Iranian officials had already issued guidance urging residents to wear masks and avoid nonessential travel, but with a confirmed case tally of more than 840,000 and a death toll of more than 430 over the past five days, Iranian President Hassan Rouhani indicated more stringent action was needed.

“If in the past people were told to follow the health protocols to ensure their own and relatives’ health, and to reduce the pressure on the medical staff, today, in addition to those recommendations, everyone must carefully follow the health principles to avoid economic pressure as soon as possible,” he said in a statement.

“In the implementation of the comprehensive plan, all institutions must work together,” he added. “Everyone should help in this regard, especially those who are in quarantine.”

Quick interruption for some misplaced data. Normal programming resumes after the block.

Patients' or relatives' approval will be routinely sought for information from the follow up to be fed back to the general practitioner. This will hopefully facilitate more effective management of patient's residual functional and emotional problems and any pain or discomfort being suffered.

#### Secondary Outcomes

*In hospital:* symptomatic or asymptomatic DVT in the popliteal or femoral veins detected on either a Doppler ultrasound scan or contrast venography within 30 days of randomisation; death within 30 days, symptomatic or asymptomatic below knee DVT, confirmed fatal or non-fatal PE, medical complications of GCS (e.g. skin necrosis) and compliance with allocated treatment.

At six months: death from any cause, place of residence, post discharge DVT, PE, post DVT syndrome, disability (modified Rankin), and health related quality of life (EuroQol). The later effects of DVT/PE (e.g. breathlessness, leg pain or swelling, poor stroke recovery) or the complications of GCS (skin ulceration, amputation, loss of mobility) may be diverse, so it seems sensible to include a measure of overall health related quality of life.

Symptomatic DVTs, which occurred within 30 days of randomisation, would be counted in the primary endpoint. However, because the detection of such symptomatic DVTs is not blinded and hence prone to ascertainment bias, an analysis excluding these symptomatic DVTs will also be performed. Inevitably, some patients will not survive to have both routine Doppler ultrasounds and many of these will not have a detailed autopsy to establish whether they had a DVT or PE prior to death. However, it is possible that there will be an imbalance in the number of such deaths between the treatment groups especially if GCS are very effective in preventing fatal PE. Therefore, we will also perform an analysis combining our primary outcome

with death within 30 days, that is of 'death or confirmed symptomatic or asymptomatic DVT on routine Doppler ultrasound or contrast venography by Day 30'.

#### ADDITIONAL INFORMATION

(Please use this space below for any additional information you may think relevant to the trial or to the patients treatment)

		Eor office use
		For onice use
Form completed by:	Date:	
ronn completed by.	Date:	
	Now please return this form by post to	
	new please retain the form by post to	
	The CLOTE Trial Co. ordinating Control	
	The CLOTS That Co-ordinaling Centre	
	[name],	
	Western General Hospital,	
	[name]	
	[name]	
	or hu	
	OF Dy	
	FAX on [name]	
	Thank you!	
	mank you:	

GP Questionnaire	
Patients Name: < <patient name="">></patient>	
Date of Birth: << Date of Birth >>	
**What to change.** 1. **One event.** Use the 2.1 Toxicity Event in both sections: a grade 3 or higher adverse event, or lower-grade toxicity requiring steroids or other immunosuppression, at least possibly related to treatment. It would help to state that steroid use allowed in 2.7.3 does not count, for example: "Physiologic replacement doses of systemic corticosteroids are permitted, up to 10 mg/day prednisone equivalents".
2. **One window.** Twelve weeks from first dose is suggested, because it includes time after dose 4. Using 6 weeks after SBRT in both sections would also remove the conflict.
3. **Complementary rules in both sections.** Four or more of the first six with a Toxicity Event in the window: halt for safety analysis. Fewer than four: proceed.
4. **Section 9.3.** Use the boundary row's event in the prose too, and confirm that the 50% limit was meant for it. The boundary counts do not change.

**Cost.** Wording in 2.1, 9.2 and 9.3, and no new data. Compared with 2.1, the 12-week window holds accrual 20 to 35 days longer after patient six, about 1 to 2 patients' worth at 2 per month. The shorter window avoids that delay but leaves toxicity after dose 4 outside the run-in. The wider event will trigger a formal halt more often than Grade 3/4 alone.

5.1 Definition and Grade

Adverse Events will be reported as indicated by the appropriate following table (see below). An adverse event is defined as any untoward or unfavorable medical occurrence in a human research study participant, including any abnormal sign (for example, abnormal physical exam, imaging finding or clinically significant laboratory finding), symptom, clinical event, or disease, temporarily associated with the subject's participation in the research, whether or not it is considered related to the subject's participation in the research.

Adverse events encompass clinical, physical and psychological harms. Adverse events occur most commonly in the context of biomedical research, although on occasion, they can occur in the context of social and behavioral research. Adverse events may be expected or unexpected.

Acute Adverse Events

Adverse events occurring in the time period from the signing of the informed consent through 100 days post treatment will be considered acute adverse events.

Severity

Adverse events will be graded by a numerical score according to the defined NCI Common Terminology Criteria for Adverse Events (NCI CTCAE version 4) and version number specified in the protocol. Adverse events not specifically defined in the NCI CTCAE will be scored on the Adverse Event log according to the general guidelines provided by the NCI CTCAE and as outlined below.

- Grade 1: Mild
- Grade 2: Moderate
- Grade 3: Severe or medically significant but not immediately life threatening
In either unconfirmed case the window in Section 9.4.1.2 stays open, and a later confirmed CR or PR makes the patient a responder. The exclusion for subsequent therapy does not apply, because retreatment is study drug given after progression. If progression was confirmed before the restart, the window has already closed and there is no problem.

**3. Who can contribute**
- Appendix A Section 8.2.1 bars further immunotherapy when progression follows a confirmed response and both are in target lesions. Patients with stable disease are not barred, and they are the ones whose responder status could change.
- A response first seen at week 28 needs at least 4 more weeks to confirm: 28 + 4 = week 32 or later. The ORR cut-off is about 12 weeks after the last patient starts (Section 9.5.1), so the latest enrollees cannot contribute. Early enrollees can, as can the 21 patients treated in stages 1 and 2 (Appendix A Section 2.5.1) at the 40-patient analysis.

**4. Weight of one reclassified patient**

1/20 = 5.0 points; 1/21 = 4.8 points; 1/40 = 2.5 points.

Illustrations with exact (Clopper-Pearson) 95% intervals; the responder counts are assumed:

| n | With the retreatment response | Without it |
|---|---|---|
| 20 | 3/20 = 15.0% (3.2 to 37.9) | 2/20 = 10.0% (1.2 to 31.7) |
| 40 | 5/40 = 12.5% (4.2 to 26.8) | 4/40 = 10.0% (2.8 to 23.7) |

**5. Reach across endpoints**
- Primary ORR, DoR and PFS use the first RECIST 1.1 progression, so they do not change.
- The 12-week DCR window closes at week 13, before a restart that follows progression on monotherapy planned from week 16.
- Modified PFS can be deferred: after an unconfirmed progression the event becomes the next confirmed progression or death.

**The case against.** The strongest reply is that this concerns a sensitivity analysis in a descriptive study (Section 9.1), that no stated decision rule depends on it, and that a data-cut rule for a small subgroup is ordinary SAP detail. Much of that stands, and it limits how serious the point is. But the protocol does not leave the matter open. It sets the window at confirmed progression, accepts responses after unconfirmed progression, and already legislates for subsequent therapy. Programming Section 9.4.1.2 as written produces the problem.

Video: IAEA Director on Iran Deal: ‘This is a Very Important Day’ (NBC News)

IAEA Director on Iran Deal: ‘This is a Very Important Day’



The new lockdown measures include closing most businesses, shops, malls and restaurants, and officials designated nearly 160 towns and cities as hot spots between which travel by private car is suspended.


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The closures are currently slated to last for two weeks, though the government has the option of extending them should it deem it necessary.

Rouhani noted that the restrictions would have a negative economic impact and that the government would look to provide a stimulus for 30 million people. But he expressed confidence that the measures would help curb the rapid spread of the virus.